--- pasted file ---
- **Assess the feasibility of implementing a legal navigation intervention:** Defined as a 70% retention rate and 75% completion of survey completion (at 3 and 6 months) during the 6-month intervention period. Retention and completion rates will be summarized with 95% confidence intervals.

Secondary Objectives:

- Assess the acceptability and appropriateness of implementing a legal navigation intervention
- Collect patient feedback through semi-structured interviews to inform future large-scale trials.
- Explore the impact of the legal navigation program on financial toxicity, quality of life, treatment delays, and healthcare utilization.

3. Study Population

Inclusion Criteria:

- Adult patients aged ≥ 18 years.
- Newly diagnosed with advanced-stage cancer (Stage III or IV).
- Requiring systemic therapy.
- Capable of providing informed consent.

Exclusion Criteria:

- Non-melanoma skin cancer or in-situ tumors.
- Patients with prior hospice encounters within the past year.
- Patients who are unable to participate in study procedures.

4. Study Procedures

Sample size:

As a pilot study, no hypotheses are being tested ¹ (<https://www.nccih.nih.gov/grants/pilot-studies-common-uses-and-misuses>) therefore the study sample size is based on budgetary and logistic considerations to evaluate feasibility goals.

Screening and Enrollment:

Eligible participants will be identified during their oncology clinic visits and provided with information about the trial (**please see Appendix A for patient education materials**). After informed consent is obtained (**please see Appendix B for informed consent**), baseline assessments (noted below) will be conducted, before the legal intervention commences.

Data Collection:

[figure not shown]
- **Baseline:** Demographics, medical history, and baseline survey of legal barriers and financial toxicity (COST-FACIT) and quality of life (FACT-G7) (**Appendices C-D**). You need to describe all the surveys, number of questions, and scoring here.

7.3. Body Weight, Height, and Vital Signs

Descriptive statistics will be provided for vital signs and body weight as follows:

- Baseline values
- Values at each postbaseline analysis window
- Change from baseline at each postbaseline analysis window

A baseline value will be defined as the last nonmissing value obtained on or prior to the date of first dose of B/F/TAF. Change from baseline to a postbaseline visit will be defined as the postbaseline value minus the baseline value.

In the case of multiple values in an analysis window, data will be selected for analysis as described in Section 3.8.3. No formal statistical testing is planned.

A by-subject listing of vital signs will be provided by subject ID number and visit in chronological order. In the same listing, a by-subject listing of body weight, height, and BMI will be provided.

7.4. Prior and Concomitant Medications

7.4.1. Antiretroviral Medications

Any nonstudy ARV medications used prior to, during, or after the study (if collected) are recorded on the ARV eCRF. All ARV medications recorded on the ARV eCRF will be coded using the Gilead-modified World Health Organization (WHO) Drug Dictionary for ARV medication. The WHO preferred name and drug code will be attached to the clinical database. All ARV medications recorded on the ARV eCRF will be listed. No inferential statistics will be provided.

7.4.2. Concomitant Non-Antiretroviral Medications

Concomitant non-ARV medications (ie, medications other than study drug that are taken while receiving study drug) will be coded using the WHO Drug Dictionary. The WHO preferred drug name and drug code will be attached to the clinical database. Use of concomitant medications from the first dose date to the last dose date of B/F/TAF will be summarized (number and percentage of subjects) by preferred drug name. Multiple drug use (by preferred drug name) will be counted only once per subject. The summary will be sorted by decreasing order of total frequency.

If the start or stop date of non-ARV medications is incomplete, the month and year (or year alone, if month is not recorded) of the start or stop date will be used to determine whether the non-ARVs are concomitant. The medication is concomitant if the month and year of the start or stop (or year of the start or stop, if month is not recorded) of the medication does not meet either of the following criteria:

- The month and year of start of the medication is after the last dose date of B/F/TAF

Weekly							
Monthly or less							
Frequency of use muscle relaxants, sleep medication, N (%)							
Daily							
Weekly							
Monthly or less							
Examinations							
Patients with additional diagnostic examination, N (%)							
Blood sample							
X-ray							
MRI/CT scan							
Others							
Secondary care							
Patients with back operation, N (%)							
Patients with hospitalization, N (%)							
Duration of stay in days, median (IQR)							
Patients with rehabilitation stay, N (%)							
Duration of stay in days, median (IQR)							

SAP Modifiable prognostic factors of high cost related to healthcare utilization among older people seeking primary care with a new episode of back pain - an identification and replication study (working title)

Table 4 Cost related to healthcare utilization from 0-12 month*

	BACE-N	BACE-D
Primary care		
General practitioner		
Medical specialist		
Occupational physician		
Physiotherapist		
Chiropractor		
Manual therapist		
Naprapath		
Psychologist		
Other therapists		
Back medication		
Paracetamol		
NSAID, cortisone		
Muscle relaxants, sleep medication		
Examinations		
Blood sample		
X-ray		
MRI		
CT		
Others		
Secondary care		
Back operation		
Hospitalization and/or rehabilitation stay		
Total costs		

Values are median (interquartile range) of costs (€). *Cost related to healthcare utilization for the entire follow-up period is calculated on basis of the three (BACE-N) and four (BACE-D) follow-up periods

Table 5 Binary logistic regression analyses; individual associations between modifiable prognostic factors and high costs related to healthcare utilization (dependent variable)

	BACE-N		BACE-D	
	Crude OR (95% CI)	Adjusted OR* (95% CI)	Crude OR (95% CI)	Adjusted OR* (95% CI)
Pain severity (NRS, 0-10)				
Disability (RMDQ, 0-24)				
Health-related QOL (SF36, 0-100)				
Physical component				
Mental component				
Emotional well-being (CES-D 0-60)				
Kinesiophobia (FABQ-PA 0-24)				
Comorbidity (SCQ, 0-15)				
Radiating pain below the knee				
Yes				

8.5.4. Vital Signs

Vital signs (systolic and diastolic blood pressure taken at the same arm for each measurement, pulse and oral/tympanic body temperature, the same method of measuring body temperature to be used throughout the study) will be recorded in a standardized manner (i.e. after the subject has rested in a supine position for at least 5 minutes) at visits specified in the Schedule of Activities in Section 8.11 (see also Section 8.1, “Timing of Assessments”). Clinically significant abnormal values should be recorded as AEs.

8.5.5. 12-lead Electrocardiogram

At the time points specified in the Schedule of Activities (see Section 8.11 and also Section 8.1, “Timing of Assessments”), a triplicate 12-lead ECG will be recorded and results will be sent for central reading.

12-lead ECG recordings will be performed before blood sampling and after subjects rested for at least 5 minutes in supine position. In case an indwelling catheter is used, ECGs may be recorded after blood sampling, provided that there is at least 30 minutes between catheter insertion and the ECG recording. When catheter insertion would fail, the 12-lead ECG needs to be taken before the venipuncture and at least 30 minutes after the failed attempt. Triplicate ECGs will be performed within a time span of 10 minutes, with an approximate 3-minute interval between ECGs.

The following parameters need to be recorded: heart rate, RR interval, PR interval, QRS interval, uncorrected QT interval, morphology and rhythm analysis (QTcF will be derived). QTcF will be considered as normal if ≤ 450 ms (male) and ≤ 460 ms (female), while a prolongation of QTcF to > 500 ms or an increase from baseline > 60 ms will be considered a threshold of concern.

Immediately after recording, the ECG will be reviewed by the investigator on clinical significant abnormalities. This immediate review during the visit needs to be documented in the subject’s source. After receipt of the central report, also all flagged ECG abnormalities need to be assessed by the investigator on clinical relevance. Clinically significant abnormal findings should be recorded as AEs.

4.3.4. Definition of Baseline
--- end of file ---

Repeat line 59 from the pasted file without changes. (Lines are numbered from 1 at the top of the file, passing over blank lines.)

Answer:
	BACE-N	BACE-D